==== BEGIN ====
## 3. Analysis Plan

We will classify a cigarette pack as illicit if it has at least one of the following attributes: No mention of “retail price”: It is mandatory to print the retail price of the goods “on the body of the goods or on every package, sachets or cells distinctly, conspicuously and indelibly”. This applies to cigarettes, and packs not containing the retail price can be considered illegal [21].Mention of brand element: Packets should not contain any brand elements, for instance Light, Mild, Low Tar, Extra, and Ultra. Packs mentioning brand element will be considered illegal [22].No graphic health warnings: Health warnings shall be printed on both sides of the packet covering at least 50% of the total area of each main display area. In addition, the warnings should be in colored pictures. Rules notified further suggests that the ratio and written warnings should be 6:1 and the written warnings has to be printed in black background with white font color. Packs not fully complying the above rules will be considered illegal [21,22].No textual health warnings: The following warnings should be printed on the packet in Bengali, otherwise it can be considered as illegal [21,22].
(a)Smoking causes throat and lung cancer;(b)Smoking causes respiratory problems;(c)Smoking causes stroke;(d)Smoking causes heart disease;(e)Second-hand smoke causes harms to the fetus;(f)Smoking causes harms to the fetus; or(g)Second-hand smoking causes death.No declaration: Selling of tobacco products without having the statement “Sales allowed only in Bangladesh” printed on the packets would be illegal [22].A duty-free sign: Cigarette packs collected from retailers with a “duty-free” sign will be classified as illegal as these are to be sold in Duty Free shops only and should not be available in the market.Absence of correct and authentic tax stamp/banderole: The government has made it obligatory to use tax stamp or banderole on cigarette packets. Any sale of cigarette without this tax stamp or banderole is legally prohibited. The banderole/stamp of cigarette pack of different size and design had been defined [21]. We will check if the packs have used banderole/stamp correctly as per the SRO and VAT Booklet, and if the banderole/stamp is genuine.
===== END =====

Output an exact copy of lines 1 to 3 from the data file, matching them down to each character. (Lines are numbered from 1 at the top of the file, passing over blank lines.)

## 3. Analysis Plan

We will classify a cigarette pack as illicit if it has at least one of the following attributes: No mention of “retail price”: It is mandatory to print the retail price of the goods “on the body of the goods or on every package, sachets or cells distinctly, conspicuously and indelibly”. This applies to cigarettes, and packs not containing the retail price can be considered illegal [21].Mention of brand element: Packets should not contain any brand elements, for instance Light, Mild, Low Tar, Extra, and Ultra. Packs mentioning brand element will be considered illegal [22].No graphic health warnings: Health warnings shall be printed on both sides of the packet covering at least 50% of the total area of each main display area. In addition, the warnings should be in colored pictures. Rules notified further suggests that the ratio and written warnings should be 6:1 and the written warnings has to be printed in black background with white font color. Packs not fully complying the above rules will be considered illegal [21,22].No textual health warnings: The following warnings should be printed on the packet in Bengali, otherwise it can be considered as illegal [21,22].
(a)Smoking causes throat and lung cancer;(b)Smoking causes respiratory problems;(c)Smoking causes stroke;(d)Smoking causes heart disease;(e)Second-hand smoke causes harms to the fetus;(f)Smoking causes harms to the fetus; or(g)Second-hand smoking causes death.No declaration: Selling of tobacco products without having the statement “Sales allowed only in Bangladesh” printed on the packets would be illegal [22].A duty-free sign: Cigarette packs collected from retailers with a “duty-free” sign will be classified as illegal as these are to be sold in Duty Free shops only and should not be available in the market.Absence of correct and authentic tax stamp/banderole: The government has made it obligatory to use tax stamp or banderole on cigarette packets. Any sale of cigarette without this tax stamp or banderole is legally prohibited. The banderole/stamp of cigarette pack of different size and design had been defined [21]. We will check if the packs have used banderole/stamp correctly as per the SRO and VAT Booklet, and if the banderole/stamp is genuine.